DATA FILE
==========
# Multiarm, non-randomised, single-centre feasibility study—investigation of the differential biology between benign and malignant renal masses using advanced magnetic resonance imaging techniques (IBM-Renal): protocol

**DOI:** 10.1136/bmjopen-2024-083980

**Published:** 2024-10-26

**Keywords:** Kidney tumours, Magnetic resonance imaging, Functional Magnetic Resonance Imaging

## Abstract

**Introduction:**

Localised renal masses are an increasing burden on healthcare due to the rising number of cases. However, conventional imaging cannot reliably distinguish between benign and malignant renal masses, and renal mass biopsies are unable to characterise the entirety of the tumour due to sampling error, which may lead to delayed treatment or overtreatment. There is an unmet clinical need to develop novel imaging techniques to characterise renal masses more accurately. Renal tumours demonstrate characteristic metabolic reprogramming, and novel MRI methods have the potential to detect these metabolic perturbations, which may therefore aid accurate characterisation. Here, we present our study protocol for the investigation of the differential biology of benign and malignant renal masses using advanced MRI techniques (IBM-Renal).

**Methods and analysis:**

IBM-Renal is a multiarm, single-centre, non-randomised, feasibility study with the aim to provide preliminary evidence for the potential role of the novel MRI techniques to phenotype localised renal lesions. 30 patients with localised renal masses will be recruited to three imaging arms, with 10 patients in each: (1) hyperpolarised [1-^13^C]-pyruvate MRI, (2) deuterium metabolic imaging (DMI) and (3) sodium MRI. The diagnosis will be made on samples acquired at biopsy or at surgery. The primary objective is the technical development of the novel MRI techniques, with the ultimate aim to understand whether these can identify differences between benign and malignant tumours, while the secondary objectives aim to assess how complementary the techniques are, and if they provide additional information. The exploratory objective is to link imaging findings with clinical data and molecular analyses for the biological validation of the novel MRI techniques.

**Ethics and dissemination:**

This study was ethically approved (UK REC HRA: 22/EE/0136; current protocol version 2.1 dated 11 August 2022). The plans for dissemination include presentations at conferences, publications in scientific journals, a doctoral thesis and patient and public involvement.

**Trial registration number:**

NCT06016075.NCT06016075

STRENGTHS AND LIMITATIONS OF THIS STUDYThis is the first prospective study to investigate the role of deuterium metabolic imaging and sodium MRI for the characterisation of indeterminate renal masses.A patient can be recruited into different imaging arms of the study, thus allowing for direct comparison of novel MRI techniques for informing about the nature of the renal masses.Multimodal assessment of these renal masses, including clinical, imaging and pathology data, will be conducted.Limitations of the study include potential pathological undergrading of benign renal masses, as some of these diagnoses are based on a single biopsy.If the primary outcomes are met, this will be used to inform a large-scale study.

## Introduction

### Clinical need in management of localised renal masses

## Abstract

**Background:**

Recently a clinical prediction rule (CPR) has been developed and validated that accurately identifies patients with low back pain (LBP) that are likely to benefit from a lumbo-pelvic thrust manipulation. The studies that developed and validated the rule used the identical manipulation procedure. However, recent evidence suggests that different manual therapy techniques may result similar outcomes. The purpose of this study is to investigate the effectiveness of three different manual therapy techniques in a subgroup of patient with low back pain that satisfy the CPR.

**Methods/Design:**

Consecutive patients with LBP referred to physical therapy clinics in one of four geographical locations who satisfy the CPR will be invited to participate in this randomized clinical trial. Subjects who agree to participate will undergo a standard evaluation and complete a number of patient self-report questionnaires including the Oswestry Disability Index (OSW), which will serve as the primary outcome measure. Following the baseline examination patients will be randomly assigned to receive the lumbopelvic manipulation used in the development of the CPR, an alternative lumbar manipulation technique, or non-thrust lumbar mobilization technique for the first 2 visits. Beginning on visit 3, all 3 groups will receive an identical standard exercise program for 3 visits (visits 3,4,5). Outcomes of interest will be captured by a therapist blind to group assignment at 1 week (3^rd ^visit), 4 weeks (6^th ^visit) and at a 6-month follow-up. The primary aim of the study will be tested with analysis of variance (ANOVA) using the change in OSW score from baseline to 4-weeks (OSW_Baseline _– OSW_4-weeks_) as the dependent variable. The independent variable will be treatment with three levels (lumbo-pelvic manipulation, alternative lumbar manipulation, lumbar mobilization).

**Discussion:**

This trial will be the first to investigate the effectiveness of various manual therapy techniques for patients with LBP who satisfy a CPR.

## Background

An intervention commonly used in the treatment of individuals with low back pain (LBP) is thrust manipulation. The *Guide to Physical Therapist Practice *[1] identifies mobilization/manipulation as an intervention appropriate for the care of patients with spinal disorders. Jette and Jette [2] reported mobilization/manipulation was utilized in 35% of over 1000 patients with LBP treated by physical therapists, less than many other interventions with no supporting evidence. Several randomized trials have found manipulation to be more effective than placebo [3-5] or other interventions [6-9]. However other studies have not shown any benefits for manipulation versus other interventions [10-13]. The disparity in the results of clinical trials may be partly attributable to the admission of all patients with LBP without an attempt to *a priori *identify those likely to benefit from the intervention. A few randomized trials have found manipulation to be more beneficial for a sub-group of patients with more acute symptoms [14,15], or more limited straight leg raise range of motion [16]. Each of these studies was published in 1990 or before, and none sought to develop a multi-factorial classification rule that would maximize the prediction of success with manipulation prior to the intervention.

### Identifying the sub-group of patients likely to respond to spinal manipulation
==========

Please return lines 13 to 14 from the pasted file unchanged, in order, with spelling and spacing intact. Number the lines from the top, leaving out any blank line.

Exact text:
NCT06016075.NCT06016075

STRENGTHS AND LIMITATIONS OF THIS STUDYThis is the first prospective study to investigate the role of deuterium metabolic imaging and sodium MRI for the characterisation of indeterminate renal masses.A patient can be recruited into different imaging arms of the study, thus allowing for direct comparison of novel MRI techniques for informing about the nature of the renal masses.Multimodal assessment of these renal masses, including clinical, imaging and pathology data, will be conducted.Limitations of the study include potential pathological undergrading of benign renal masses, as some of these diagnoses are based on a single biopsy.If the primary outcomes are met, this will be used to inform a large-scale study.